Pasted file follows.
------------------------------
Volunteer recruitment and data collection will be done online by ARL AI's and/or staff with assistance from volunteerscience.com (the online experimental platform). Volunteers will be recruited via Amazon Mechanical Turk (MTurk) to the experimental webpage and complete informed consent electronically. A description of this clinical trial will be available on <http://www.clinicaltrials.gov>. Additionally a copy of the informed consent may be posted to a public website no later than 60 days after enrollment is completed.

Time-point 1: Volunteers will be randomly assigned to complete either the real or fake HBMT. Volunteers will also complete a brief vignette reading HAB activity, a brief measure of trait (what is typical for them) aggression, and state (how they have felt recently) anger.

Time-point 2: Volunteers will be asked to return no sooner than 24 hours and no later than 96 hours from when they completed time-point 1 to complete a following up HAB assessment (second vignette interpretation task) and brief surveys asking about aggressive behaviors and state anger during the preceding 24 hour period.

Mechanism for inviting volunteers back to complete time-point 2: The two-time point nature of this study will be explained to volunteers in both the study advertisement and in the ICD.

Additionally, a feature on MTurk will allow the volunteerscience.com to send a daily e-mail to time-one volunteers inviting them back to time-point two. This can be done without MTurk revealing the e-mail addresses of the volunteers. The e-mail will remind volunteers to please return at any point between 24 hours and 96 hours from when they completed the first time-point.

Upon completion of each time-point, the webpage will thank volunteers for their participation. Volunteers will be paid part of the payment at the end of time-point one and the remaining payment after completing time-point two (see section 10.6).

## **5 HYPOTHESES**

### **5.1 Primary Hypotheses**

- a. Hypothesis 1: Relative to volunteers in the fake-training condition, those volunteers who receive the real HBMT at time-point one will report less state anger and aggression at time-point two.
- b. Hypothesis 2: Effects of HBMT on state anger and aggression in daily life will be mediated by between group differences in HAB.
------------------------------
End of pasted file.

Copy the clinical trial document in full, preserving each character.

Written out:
Volunteer recruitment and data collection will be done online by ARL AI's and/or staff with assistance from volunteerscience.com (the online experimental platform). Volunteers will be recruited via Amazon Mechanical Turk (MTurk) to the experimental webpage and complete informed consent electronically. A description of this clinical trial will be available on <http://www.clinicaltrials.gov>. Additionally a copy of the informed consent may be posted to a public website no later than 60 days after enrollment is completed.

Time-point 1: Volunteers will be randomly assigned to complete either the real or fake HBMT. Volunteers will also complete a brief vignette reading HAB activity, a brief measure of trait (what is typical for them) aggression, and state (how they have felt recently) anger.

Time-point 2: Volunteers will be asked to return no sooner than 24 hours and no later than 96 hours from when they completed time-point 1 to complete a following up HAB assessment (second vignette interpretation task) and brief surveys asking about aggressive behaviors and state anger during the preceding 24 hour period.

Mechanism for inviting volunteers back to complete time-point 2: The two-time point nature of this study will be explained to volunteers in both the study advertisement and in the ICD.

Additionally, a feature on MTurk will allow the volunteerscience.com to send a daily e-mail to time-one volunteers inviting them back to time-point two. This can be done without MTurk revealing the e-mail addresses of the volunteers. The e-mail will remind volunteers to please return at any point between 24 hours and 96 hours from when they completed the first time-point.

Upon completion of each time-point, the webpage will thank volunteers for their participation. Volunteers will be paid part of the payment at the end of time-point one and the remaining payment after completing time-point two (see section 10.6).

## **5 HYPOTHESES**

### **5.1 Primary Hypotheses**

- a. Hypothesis 1: Relative to volunteers in the fake-training condition, those volunteers who receive the real HBMT at time-point one will report less state anger and aggression at time-point two.
- b. Hypothesis 2: Effects of HBMT on state anger and aggression in daily life will be mediated by between group differences in HAB.